It doesn't really pay to show contempt for your customers. It's a lesson that Ryanair learnt. I refused to use them, but once they changed their attitude, I took a flight with them recently and was very pleased with the whole experience, so I will fly with them again.
From what I understand of Roland's businesses, he has not dealt with individual consumers but with industrial customers. He therefore perhaps does not appreciate the importance of good customer relations. He also evidently regards hard core football fans as a bunch of saddos with inadequate lives.
It is evident from Katrien's recent interview in French, and from some hints in the latest Voice of the Valley, that there is a developing narrative that too many supporters at The Valley are ageing perennial grumblers who are rooted in the past. There is, of course, something in this: think about the Bloke Behind Me or Derek from Dymchurch. As the old Australian joke goes, you can always tell when a British Airways plane has landed because the whine continues after the engines have been switched off.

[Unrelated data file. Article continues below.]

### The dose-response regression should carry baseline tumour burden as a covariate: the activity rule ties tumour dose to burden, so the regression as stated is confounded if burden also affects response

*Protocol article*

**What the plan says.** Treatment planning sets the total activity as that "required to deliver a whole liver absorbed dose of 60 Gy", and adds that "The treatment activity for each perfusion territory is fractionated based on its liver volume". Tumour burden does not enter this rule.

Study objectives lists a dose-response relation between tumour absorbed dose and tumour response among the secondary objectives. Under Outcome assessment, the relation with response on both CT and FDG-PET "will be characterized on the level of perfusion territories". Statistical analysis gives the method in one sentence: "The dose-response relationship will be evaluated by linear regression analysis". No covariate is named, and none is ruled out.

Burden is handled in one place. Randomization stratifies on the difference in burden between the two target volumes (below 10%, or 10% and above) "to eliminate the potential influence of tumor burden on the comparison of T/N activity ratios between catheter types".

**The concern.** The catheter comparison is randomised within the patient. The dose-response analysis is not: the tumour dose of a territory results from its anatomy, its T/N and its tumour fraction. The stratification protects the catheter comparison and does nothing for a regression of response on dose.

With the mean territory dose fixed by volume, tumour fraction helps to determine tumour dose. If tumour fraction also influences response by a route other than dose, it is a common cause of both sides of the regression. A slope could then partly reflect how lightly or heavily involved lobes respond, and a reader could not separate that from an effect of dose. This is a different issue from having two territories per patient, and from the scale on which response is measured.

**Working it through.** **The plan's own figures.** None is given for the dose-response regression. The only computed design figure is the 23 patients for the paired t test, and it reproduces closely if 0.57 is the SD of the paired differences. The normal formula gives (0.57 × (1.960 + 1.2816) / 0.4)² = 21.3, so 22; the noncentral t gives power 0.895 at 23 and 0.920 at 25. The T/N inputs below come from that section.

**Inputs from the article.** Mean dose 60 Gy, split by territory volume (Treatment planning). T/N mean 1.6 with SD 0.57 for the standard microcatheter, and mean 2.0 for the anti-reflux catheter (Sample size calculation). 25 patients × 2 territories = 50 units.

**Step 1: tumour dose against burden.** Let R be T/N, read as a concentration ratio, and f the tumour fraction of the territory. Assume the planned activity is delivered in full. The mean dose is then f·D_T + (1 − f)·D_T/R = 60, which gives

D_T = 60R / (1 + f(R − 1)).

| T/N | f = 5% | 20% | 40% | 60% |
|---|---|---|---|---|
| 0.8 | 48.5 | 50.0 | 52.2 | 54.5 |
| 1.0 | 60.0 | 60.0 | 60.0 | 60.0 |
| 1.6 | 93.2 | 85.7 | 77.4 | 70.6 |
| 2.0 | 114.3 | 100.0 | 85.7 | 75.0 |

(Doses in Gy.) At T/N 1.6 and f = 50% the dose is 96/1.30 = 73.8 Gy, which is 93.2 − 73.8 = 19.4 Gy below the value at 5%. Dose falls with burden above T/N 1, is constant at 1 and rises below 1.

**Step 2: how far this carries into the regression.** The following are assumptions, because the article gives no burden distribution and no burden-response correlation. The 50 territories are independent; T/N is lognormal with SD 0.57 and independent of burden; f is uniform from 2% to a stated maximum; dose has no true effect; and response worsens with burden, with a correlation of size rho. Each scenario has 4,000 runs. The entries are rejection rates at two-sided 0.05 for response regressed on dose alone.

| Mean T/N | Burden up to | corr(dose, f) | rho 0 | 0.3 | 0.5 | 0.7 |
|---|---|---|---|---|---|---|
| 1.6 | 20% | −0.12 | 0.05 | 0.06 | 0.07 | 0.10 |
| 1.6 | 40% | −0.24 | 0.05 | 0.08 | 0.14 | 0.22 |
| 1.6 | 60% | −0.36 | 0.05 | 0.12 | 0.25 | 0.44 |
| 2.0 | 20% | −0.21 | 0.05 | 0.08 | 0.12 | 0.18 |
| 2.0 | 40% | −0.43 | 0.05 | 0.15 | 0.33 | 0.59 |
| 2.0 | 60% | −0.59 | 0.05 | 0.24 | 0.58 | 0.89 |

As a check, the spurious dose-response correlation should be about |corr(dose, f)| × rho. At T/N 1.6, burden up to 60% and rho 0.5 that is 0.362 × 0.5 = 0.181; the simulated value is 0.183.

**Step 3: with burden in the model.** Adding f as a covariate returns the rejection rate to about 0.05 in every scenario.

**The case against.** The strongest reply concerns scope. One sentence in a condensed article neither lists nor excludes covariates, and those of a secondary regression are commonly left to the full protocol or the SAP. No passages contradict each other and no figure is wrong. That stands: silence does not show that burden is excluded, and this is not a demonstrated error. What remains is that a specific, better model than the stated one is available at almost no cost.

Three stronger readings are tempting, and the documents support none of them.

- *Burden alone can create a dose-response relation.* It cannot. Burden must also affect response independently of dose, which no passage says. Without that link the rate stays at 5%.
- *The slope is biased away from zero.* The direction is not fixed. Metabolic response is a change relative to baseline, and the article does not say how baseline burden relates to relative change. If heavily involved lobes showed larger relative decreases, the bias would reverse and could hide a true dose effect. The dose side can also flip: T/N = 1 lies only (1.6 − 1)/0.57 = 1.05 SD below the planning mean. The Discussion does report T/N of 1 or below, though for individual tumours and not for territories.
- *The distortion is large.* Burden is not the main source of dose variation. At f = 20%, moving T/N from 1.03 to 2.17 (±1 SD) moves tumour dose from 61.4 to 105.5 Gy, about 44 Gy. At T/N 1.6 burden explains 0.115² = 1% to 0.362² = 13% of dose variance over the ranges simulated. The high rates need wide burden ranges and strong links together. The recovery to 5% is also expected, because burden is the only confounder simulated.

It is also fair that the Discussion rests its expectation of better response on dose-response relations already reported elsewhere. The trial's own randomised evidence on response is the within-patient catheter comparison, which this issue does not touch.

Nevertheless, little purpose is served by offending your core customer base. Of course, the club needs to attract younger fans to secure the future, but they are not going to be enticed by the current performances on the pitch. I feel sorry for 'Scott Charlton' [sic] who was stated by the programme to be attending his first game at The Valley yesterday.
In his editorial in Voice of the Valley yesterday Rick Everitt has some prescient analysis of the competition we are facing in our hinterland, not just from West Ham United at their new stadium, but also from reviving non-league clubs. Roland needs to focus on the customer and not just through gimmicks like the fan sofa.
An analysis of the club's financial results and threats to their catchment area from their rivals is provided by our sister site: Football economy